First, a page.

In Nevada, a misdemeanor is defined as a criminal offense that carries a maximum sentence of up to six months in jail and/or up to $1,000 in fines. A misdemeanor conviction is less serious and has fewer consequences than felony or gross misdemeanor convictions.
In misdemeanor sentencing, courts often impose probation and fines without further jail time. And some misdemeanor charges may get dismissed through a submittal.
In this article, our Las Vegas misdemeanor attorneys discuss:
- 1. What are misdemeanors in Nevada?
- 2. What are misdemeanor penalties in Nevada?
- 3. Can I get a jury trial for a misdemeanor in Nevada?
- 4. Can I get misdemeanors sealed in Nevada?
- 5. Can a misdemeanor get me deported?
Misdemeanors are the least serious crimes in Nevada criminal law. (Nevada does not have infractions.)
Common examples of misdemeanor offenses are:
- Traffic tickets. Such as speeding (NRS 484B.600).
- Trespassing (NRS 207.200).
- Shoplifting (NRS 205.240) less than $1,200.
- Breach of peace (NRS 203.010).
- Simple Battery (NRS 200.481).
- Solicitation of prostitution (NRS 201.354).
- Jaywalking (NRS 484B.287).
- A first or second battery domestic violence (NRS 200.485), with no injuries, deadly weapon or strangulation.
- A first or second DUI (driving under the influence), with no injuries.
The maximum punishment for a Nevada misdemeanor crime under NRS 193.150 is:
- $1,000 in fines, and/or
- Six (6) months in jail
For a first offense or second offense, there is usually no jail sentence. Depending on the case, additional penalties may include
Any incarceration occurs in a city or county jail. Jails are different from state prisons. Prisons are in more rural areas than jails. And they house people serving out felony sentences.
2.1. Pre-prosecution Diversion Program
Some misdemeanor defendants may do “diversion” programs. They complete certain terms in exchange for a dismissal. The terms may include a:
- Educational class,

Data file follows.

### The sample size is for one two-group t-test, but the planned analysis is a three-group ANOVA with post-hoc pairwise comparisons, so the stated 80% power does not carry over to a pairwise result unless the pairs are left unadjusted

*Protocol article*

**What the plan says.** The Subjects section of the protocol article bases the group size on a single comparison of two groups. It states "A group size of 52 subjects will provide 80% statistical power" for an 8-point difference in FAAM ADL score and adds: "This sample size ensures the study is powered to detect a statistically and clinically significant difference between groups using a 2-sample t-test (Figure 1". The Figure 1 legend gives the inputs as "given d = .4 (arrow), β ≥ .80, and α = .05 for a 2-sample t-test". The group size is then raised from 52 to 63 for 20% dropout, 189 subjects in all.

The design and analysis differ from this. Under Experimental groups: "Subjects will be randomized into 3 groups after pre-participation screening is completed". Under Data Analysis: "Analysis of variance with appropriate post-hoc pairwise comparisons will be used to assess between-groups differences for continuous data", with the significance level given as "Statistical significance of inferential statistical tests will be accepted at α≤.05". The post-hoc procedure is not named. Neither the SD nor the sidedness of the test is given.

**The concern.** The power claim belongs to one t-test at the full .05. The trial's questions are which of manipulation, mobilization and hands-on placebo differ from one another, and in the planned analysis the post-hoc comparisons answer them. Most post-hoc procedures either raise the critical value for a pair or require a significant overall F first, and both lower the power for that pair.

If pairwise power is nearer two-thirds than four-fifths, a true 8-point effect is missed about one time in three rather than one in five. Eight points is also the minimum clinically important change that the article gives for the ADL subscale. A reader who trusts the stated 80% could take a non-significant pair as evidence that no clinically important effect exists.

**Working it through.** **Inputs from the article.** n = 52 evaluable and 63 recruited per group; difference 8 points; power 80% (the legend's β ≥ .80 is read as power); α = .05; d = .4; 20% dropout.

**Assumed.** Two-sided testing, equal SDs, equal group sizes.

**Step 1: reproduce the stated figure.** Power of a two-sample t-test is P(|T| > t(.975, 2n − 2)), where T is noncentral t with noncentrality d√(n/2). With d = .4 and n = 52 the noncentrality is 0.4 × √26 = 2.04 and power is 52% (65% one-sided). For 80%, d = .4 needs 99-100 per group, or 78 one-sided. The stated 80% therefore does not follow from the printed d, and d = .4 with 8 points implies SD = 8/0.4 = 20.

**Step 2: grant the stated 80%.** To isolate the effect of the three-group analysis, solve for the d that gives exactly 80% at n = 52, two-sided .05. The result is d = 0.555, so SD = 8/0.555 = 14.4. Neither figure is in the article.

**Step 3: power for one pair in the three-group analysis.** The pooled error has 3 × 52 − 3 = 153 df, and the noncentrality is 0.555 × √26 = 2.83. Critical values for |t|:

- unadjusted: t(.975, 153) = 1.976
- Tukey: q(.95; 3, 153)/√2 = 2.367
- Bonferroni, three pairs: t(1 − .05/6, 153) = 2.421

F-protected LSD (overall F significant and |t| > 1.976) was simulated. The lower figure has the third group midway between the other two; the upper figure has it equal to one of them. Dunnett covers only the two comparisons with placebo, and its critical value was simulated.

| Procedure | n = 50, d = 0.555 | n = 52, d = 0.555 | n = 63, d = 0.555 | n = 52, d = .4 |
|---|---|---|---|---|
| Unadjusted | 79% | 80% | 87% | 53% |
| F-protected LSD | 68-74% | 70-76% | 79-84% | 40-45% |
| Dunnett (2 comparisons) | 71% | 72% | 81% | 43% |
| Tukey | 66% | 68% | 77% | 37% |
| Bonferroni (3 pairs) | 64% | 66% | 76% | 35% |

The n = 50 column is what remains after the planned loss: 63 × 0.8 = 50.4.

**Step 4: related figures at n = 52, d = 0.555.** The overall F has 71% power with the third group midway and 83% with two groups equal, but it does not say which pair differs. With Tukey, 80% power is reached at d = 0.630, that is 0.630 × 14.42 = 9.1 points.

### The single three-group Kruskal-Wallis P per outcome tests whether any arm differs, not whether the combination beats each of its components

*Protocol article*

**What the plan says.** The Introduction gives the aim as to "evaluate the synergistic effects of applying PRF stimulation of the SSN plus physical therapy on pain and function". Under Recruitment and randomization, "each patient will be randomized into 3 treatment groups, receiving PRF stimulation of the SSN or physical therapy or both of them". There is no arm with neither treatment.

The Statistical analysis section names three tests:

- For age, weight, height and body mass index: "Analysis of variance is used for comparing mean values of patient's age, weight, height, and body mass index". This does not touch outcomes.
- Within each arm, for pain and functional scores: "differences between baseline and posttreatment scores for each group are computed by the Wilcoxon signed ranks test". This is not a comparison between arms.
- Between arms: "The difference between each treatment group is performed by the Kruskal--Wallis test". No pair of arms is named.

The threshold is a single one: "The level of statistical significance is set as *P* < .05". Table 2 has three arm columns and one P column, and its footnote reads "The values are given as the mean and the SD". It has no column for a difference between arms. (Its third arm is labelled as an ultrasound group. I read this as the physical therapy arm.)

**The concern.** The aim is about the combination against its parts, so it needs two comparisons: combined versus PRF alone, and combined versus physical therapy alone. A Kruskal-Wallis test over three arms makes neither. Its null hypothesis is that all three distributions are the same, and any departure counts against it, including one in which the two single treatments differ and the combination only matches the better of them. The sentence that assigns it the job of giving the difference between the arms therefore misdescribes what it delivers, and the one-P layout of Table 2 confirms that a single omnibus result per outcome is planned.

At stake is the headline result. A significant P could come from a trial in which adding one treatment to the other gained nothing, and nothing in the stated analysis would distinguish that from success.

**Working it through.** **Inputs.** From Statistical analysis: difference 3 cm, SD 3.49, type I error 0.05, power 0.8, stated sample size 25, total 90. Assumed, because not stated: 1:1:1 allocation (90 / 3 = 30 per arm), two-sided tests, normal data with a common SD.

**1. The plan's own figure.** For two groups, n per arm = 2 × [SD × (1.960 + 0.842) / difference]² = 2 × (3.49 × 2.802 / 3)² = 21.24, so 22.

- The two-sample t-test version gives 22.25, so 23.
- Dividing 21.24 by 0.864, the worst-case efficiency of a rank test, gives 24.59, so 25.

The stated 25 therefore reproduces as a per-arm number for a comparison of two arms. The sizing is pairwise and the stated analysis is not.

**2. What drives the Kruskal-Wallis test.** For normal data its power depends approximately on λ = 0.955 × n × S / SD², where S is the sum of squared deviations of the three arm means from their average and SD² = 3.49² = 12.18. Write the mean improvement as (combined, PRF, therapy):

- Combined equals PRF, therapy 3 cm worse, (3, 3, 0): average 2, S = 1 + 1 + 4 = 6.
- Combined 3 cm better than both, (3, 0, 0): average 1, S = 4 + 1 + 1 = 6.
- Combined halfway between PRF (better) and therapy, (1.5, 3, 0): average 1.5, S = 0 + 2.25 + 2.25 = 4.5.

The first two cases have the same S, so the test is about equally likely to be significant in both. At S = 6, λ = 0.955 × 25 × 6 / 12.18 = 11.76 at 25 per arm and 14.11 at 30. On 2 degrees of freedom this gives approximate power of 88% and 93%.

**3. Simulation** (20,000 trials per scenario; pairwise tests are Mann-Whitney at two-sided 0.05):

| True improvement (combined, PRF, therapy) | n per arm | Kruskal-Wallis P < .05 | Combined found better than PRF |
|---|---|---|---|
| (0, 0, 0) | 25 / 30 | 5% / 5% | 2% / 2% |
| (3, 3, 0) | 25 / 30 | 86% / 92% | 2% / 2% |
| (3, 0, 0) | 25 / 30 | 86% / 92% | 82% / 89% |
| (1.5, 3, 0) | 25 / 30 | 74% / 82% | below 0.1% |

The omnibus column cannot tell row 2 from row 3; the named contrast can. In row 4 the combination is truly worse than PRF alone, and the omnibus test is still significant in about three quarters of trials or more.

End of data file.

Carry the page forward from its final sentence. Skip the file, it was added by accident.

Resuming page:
- Support group,
- Anger management therapy,
- Community service,
- No contact order,
- Veteran programs,
- Mental illness programs,
- Rehab and/or more
Some defendants may not do diversion, such as in cases of:
- A crime of violence (NRS 200.408),
- Vehicular manslaughter (NRS 484B.657),
- DUI, or
- A minor traffic offense
And defendants cannot do diversion if they have a:
- Prior criminal conviction other than minor traffic offenses, or
- Prior court order to do diversion in Nevada
Successful completion of diversion results in a dismissal of the charge and a judicial order to seal the records. But the defendant has to mail out these orders to the police department and other relevant state agencies.
Some defendants fail to complete diversion. Then they must appear for an arraignment and enter a plea based on the
- original indictment,
- complaint, or
- citation. (Nevada Assembly Bill 470 (2017))
Not under Nevada law, unless the charge was for battery domestic violence.
Instead, defendants can have a bench trial. This is where the judge decides the verdict. This rule comes from the Sixth Amendment. Only defendants facing more than six (6) months in jail can have jury trials.
Remember, an exception is battery domestic violence cases: Defendants may have a jury trial even if the charge is for just a misdemeanor.
3.1. Cases with different charges
Some cases involve misdemeanors and more serious crimes. Then the district court would have jurisdiction, even over the misdemeanors. (Nevada AB 412 (2017))
Yes. But there is a wait to seal convictions.
|Misdemeanor conviction||Wait to seal criminal record|
Battery domestic violence
|7 years after the case closes|
|Battery (NRS 200.481)
Violating a protection order for stalking or harassment
|2 years after the case closes|
|All other misdemeanors||1 year after the case closes|
|Dismissals (no conviction)||No wait|
Misdemeanors are minor, but they look bad on background checks. Sealing is a always good idea.
Any alien accused of a crime should retain counsel. The D.A. may agree to reduce or dismiss the charge.
In California? Go to our article on California misdemeanor law.
In Colorado? Go to our article on Colorado misdemeanor law.